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Found 10 records similar to Ontario Forest Biomonitoring Network
Canada's National Forest Inventory ground plots are a stratified random sample of select Canadian terrestrial ecozones. Ground plots are remeasured periodically. Data from ground plots include field measurements, compiled attributes and descriptions made at a point inside or adjacent to a photo plot. Ground plot data include individual large-tree and small-tree measurements, shrub tallies, understory vegetation sampling, vegetation cover, stump assessments, woody debris data, surface substrates, site descriptions and soil measurements.
The subalpine zone of Haida Gwaii occurs between an elevation of 600 to 800m. Permanent plots are monitored every 5 years to detect any changes to the structure and composition of the vegetation community on Yatza Mountain. Metrics include: canopy closure, debris classes, tree species, organic matter and percent cover by species. These parameters will then determine if there is a decline in the % cover of vegetation.
Several measures that characterise downed woody debris are recorded along three, 45.14 m transects associated with long-term Ecological Monitoring and Assessment Network (EMAN) forest plots. Several measures are recorded including the diameter of the DWD at point of contact, tree species, decomposition class, and several others.
Park staff visually evaluate tree health within 20m x 20m forest plots in August each year. Plots are rotated every 5 years (6 plots/year) and monitored according to term Ecological Monitoring and Assessment Network (EMAN) Protocols and Standards. Crown condition, diameter at breast height, and stem defects are used as indicators of tree health to help identify the symptoms of tree and forest decline.
In PEI National Park tree health and growth are monitored in 20 long-term permanent forest monitoring plots. These plots were established in 2006 in mature white spruce forests under the Ecological Monitoring and Assessment Network (EMAN) program. The measure reports on tree species dominance, recruitment, and growth. Field measurements include species, diameter at breast height (DBH), and tree condition.
The long-term monitoring of trees on a permanently marked forest plot gives important information on the structure and composition of a forest, the condition, growth rates and longevity of the species of trees composing that forest, changes in species composition or population size that occur over time and the impacts of environmental change on mature trees and forest ecosystems. Such long-term monitoring is also essential for reliable future assessment and management decisions affecting forest vegetation. Field measurements are recorded once every 5 years during the summer at 10 plots (20 X 20 m2).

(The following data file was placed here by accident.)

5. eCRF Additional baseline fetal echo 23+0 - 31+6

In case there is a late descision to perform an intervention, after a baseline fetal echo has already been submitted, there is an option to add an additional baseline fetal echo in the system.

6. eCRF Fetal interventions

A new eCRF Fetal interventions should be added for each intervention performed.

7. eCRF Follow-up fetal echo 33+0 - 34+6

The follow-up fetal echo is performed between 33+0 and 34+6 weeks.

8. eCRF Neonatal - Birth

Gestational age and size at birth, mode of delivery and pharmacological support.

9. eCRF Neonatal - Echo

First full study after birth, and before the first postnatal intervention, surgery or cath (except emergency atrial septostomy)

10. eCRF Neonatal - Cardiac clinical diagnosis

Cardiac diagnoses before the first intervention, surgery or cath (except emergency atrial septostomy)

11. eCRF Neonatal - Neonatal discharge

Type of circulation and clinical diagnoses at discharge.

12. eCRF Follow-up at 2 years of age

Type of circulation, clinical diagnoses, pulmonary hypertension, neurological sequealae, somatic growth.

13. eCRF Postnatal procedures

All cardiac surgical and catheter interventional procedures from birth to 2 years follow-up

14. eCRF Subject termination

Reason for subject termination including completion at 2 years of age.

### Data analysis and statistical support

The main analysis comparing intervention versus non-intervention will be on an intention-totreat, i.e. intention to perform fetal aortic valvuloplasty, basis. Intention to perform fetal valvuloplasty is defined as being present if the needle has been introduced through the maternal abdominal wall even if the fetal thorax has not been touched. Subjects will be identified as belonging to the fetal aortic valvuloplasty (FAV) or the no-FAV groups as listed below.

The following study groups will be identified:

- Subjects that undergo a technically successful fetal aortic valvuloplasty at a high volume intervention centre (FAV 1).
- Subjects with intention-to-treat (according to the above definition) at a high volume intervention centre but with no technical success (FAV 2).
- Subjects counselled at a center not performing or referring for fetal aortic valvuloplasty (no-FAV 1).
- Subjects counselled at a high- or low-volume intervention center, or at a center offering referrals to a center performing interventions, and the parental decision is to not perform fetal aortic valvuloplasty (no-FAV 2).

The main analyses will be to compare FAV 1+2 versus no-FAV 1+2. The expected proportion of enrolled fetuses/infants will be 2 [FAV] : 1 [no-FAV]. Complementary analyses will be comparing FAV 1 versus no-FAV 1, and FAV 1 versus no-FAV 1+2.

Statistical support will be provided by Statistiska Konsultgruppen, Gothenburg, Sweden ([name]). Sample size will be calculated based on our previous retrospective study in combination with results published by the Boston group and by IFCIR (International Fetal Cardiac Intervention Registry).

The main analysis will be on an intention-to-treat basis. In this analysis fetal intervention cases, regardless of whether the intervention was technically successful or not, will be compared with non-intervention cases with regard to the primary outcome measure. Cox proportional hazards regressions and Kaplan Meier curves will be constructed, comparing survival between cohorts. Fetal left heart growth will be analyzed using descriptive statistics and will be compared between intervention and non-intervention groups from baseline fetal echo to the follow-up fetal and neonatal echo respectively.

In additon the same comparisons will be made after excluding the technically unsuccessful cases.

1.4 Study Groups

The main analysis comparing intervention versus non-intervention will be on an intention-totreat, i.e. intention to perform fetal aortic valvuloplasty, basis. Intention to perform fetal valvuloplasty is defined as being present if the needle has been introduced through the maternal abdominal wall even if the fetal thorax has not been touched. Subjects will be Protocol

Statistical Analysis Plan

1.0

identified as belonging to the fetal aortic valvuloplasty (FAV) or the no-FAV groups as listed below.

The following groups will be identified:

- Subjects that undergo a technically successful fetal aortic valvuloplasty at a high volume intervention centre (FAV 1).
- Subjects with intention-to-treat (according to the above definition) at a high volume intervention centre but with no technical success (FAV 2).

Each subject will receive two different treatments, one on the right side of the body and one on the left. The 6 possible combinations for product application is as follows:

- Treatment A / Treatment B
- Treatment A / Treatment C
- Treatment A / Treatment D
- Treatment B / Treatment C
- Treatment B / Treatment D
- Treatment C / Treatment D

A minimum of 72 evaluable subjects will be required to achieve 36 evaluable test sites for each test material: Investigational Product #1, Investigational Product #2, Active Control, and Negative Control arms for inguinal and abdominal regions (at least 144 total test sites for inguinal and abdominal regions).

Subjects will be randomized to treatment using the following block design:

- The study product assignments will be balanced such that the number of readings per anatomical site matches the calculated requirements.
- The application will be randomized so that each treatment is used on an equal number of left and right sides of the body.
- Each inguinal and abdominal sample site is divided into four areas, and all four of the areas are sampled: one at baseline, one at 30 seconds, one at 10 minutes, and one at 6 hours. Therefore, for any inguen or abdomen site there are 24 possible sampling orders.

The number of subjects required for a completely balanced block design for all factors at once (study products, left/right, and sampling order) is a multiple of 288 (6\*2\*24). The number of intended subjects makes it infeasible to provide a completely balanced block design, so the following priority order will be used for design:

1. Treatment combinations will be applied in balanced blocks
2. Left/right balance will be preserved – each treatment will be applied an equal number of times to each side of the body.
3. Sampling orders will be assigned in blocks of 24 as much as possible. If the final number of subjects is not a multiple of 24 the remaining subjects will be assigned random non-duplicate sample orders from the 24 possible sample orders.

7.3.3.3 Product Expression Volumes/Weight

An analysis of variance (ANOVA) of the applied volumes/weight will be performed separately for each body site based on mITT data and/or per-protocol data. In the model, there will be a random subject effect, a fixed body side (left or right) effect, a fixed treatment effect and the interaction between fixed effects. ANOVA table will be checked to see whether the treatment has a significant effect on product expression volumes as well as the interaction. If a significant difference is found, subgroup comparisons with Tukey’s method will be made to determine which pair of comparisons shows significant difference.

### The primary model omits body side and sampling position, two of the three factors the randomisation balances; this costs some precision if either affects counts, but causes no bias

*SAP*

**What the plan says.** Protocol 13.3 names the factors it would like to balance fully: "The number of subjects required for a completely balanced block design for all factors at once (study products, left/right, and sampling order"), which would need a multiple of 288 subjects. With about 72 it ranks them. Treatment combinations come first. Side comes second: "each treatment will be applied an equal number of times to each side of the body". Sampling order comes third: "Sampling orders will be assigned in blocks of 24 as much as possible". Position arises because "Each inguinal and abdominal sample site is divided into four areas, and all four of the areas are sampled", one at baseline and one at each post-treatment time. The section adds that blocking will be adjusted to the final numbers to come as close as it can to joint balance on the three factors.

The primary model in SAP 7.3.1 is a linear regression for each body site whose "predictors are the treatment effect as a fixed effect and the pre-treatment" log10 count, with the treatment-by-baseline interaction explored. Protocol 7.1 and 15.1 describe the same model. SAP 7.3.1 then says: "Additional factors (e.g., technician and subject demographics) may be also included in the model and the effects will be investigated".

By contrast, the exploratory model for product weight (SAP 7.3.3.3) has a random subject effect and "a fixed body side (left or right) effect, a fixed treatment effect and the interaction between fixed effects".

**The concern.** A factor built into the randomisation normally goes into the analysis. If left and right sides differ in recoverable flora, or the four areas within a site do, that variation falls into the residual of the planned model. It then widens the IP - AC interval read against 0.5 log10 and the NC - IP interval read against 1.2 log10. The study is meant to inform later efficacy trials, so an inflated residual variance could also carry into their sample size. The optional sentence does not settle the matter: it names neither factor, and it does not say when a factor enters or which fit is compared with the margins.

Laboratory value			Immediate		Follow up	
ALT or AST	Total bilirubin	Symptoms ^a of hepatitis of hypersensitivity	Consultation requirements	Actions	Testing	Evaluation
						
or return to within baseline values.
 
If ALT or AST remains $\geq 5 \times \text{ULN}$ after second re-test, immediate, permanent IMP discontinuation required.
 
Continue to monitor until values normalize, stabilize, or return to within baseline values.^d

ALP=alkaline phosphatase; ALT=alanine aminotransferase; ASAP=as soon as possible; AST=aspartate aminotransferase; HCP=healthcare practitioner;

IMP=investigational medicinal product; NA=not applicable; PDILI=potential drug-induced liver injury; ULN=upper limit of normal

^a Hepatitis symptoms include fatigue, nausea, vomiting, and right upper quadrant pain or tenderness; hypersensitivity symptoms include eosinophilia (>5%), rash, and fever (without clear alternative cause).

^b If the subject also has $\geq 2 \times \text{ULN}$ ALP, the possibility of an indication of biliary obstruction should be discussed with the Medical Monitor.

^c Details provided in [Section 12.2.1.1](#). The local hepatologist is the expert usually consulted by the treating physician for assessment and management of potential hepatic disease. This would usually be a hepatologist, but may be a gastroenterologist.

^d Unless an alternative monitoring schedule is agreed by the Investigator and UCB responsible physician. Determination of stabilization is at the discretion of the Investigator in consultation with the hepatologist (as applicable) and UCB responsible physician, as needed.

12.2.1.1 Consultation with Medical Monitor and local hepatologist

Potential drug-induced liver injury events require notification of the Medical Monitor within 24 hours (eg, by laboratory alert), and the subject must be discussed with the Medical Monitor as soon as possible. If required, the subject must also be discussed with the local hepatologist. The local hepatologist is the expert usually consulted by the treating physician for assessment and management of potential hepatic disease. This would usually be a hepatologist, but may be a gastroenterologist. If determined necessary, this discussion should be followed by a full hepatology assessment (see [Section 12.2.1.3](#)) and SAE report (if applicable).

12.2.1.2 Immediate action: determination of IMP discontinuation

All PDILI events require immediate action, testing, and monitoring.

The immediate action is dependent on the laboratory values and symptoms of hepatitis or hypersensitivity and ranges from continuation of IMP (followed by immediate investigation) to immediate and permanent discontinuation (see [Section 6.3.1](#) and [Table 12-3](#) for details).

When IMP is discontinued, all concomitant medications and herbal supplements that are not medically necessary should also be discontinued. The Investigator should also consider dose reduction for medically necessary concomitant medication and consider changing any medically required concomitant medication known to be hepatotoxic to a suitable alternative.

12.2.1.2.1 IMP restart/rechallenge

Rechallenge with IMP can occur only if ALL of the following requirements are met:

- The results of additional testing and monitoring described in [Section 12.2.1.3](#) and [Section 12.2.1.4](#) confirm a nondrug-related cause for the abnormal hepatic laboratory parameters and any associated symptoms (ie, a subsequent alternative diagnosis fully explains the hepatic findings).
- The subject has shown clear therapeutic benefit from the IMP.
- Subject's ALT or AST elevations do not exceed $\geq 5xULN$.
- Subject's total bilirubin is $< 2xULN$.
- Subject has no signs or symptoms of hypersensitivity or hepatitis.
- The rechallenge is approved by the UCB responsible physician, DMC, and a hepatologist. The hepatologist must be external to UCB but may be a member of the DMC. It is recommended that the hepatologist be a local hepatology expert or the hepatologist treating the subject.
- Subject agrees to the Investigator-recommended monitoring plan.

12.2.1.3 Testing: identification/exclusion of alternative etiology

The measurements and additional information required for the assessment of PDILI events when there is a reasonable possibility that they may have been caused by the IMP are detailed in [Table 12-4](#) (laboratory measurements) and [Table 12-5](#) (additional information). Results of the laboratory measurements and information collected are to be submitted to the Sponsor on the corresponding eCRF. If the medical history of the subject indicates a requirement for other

Monitoring of the tree landscape permits detecting changes in habitat availability, forest productivity, forest health, and other ecosystem functions. The park uses permanent sample plots to monitor tree health, growth rate, and forest succession; remote sensing is used for landscape-scale vegetation changes.
The park measures forest regeneration and succession on 15 EMAN plots in deciduous and mixed forests on Beausoleil Island. The surveys report on the number, height class and survival of tree seedlings and saplings.
The Acadian forest in a natural state is one of the richest and more diverse temperate forests in the World, however it has been listed as one of six endangered forests in North America and is also the predominant ecosystem within Kouchibouguac National Park. A few key tree species of priority conservation concern have been identified as indicators of forests conditions: white pine (Pinus strobus), eastern hemlock (Tsuga canadensis), and eastern white cedar (Thuya occidentalis). These softwood species merit particular attention due to their rarity relative to historic levels or recent notable declines at the population level. Red maple (Acer rubrum) has also been selected for special interest as a representative of hardwood species in mixed forests.
Forest Total Aboveground Biomass 2015Total aboveground biomass. Individual tree total aboveground biomass is calculated using species-specific equations. In the measured ground plots, aboveground biomass per hectare is calculated by summing the values of all trees within a plot and dividing by the area of the plot. Aboveground biomass may be separated into various biomass components (e.g.